Pre-clinical Evaluation of Spliceosome and Proteasome Inhibition in Triple Negative Breast Cancer.
Praveen Sridhar, Stefanie Chan, Ying-Jie Lock, Fabio Petrocca
Boston University Department of Surgery, Boston, MA, USA
Background: Triple negative breast cancer (TNBC) comprises 15% of breast cancer diagnoses. Non-targeted cytotoxic therapies are prone to tumor resistance, metastasis, and recurrence. siRNA screening has revealed the selective necessity of proteasome and spliceosome function for the survival of TNBC cells. We explore inhibiting these pathways simultaneously, with the proteasome inhibitor Bortezomib and the splicing inhibitor E7107.
Methods: Cytotoxic doses of E7107 and Bortezomib in combination were established. Cell viability assays validated these doses across multiple TNBC subtypes. Dose escalation studies of the combination were performed in vivo using cell line derived xenografts (CDX) in mice. Efficacy was studied in vivo using both cell line and patient derived xenograft (PDX) models in mice.
Results: Cell viability was reduced by ~50% using combination therapy in 7 tested cell lines compared to treatment with DMSO. CDX mice tolerated a dose of 5mg/kg of E7107 for four consecutive days in combination with 0.4mg/kg Bortezomib given on two non-consecutive days per four day cycle. Progression free survival in ‘basal-like’ CDX mice was greater than 60 days while untreated mice experienced mortality within 24 days from the start of therapy. Significant decreases in tumor volume were seen in 80% of xenograft models, including PDX models, with pre-formed tumors.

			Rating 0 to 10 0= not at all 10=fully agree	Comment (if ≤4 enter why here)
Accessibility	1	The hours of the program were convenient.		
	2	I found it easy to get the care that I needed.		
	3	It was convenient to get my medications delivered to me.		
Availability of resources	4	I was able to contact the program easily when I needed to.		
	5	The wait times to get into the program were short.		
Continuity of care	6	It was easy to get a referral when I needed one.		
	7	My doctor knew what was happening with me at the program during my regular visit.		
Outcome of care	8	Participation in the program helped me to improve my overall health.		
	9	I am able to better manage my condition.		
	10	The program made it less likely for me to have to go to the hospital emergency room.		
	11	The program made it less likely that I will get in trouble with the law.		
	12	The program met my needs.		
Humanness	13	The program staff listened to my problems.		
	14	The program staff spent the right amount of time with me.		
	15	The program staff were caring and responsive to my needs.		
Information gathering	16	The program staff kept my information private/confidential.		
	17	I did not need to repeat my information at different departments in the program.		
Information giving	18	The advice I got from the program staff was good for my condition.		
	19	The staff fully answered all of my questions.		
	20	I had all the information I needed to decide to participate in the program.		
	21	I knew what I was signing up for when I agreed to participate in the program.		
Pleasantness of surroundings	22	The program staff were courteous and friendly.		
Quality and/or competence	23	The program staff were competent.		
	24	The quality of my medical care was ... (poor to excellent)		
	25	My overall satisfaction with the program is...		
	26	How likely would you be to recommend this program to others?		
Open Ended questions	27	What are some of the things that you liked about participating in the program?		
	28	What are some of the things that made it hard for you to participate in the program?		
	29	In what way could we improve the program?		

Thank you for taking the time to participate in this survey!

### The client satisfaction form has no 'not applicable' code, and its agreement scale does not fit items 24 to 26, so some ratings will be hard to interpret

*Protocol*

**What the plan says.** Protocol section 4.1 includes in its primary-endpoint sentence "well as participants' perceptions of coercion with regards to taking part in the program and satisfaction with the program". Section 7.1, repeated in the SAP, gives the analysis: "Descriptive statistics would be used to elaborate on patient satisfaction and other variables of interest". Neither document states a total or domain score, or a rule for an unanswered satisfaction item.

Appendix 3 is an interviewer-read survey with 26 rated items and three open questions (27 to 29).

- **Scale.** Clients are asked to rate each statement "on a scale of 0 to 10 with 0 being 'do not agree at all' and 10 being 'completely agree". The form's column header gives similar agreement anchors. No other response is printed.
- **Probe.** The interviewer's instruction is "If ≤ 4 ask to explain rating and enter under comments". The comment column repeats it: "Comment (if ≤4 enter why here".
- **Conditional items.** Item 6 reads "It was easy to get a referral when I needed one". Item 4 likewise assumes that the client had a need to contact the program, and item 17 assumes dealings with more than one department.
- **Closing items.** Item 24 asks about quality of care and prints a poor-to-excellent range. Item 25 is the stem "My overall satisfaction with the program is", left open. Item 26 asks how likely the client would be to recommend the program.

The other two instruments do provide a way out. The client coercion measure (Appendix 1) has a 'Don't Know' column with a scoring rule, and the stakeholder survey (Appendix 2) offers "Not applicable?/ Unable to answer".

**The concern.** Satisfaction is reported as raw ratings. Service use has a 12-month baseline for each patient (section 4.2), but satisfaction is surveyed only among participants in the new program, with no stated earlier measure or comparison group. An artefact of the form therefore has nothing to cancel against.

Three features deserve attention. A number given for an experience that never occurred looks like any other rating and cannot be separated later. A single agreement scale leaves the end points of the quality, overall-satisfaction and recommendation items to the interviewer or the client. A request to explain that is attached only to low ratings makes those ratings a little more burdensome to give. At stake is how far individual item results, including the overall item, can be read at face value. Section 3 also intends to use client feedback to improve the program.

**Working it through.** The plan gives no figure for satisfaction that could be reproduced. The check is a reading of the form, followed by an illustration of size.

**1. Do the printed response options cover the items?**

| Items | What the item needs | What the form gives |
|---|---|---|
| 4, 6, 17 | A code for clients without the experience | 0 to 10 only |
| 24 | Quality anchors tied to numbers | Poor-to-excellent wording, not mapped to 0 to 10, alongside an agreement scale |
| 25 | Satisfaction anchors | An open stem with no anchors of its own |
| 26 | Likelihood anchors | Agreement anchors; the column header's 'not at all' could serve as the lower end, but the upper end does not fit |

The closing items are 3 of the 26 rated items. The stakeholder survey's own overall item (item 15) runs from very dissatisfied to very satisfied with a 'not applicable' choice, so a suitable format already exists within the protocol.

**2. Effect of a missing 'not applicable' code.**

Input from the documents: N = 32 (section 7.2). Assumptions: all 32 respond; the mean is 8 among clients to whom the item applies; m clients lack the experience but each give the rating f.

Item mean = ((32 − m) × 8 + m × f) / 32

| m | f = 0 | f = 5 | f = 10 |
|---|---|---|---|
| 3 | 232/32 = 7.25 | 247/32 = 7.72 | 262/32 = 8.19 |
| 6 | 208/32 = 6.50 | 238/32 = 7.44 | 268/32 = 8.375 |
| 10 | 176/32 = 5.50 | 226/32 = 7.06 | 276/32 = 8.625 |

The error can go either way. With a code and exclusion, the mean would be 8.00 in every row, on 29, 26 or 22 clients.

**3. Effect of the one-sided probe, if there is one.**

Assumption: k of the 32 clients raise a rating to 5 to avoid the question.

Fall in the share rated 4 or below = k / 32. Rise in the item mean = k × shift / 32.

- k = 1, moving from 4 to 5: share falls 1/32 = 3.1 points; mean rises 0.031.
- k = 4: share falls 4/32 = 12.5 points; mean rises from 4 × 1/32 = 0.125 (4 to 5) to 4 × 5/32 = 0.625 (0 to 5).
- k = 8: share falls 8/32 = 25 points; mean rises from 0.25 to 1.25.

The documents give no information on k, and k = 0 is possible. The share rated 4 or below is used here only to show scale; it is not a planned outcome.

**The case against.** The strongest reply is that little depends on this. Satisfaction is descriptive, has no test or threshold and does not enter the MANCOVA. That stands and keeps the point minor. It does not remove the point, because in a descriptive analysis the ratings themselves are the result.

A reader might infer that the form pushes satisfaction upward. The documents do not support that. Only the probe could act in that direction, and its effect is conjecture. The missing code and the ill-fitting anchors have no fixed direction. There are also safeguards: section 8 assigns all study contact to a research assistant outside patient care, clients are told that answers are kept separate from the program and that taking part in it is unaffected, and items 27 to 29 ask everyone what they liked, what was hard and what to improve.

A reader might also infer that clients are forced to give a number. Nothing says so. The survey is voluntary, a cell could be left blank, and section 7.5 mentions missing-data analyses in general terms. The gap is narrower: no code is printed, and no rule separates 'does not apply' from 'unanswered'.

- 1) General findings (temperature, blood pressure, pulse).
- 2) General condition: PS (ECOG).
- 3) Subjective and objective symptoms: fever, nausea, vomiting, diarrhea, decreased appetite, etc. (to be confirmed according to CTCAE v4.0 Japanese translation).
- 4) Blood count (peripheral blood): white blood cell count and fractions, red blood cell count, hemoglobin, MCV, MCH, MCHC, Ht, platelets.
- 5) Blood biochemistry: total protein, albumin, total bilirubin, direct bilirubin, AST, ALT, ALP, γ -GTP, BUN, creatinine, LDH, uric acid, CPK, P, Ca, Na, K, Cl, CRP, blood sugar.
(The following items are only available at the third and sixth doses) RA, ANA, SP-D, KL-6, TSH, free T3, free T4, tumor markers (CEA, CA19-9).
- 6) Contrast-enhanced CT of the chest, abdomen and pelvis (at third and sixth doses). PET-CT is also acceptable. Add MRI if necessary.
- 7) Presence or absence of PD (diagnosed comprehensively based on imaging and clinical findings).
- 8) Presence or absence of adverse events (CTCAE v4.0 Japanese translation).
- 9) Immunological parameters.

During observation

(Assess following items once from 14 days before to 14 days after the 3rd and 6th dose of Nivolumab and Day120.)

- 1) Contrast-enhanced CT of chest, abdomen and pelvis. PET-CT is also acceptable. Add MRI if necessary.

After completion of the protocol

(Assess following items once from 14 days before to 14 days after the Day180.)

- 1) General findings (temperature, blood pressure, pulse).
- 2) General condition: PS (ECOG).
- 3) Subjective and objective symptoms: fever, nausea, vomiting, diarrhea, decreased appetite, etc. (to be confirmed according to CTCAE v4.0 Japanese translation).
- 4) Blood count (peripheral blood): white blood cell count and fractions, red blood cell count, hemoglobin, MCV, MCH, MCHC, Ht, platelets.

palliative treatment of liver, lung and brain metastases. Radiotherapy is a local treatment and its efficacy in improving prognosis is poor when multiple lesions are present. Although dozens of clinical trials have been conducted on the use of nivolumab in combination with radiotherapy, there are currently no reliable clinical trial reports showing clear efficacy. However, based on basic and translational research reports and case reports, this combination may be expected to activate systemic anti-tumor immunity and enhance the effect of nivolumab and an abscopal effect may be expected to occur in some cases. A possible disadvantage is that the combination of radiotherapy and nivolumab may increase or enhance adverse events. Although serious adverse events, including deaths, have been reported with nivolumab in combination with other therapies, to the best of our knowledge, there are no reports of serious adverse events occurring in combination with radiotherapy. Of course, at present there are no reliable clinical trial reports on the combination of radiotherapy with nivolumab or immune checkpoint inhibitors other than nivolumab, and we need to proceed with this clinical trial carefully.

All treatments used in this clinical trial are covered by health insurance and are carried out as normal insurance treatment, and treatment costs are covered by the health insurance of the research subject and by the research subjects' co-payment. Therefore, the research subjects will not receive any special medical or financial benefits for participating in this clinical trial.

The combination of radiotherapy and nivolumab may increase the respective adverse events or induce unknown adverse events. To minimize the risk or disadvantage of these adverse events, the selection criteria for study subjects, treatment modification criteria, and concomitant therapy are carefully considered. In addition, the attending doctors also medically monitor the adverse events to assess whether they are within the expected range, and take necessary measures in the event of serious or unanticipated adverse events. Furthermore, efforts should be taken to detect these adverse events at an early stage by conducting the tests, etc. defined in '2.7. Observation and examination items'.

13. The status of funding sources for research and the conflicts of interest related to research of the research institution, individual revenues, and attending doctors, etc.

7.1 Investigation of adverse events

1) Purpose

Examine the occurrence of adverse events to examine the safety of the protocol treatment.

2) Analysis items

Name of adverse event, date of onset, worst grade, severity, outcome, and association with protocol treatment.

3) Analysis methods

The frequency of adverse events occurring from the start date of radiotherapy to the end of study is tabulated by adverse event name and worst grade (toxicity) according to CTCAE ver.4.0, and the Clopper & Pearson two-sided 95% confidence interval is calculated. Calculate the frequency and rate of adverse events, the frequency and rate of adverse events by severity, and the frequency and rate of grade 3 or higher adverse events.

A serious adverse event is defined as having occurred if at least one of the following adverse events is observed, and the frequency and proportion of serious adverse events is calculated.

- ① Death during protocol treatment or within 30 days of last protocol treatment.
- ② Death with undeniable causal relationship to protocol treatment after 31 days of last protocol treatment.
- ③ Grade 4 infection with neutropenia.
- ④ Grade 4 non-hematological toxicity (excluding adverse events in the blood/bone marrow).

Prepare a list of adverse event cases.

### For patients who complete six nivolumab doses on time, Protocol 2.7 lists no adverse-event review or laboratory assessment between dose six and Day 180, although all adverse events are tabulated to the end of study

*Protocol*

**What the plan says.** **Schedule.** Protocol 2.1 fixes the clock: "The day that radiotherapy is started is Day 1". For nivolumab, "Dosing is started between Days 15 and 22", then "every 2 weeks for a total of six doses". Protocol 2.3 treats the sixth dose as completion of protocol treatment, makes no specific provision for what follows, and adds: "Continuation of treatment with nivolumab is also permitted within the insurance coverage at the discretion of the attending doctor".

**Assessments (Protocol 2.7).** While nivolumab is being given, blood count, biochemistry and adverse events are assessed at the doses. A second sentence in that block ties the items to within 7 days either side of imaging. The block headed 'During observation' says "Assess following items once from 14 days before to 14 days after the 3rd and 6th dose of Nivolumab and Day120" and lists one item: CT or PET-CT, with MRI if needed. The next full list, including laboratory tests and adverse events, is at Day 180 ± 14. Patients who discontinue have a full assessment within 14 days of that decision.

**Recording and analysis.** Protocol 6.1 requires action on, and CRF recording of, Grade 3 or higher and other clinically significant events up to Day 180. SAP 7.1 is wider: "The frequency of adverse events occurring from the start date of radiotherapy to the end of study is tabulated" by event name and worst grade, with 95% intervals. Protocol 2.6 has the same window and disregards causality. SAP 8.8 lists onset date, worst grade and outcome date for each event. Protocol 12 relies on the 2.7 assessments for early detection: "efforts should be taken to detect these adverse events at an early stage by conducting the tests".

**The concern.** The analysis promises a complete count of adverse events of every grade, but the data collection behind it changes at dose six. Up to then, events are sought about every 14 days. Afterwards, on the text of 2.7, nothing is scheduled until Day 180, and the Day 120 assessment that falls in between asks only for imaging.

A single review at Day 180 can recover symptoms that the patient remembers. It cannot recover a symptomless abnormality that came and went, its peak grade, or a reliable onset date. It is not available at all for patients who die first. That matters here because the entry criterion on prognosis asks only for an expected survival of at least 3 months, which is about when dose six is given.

Conclusion: Inhibition of TNBC dependency pathways may provide safe, new, and effective combinations of targeted therapy. Targeted inhibition of the proteasome and spliceosome pathways is effective in treating a subset of TNBC mouse models. These results need to be further validated in translational studies.
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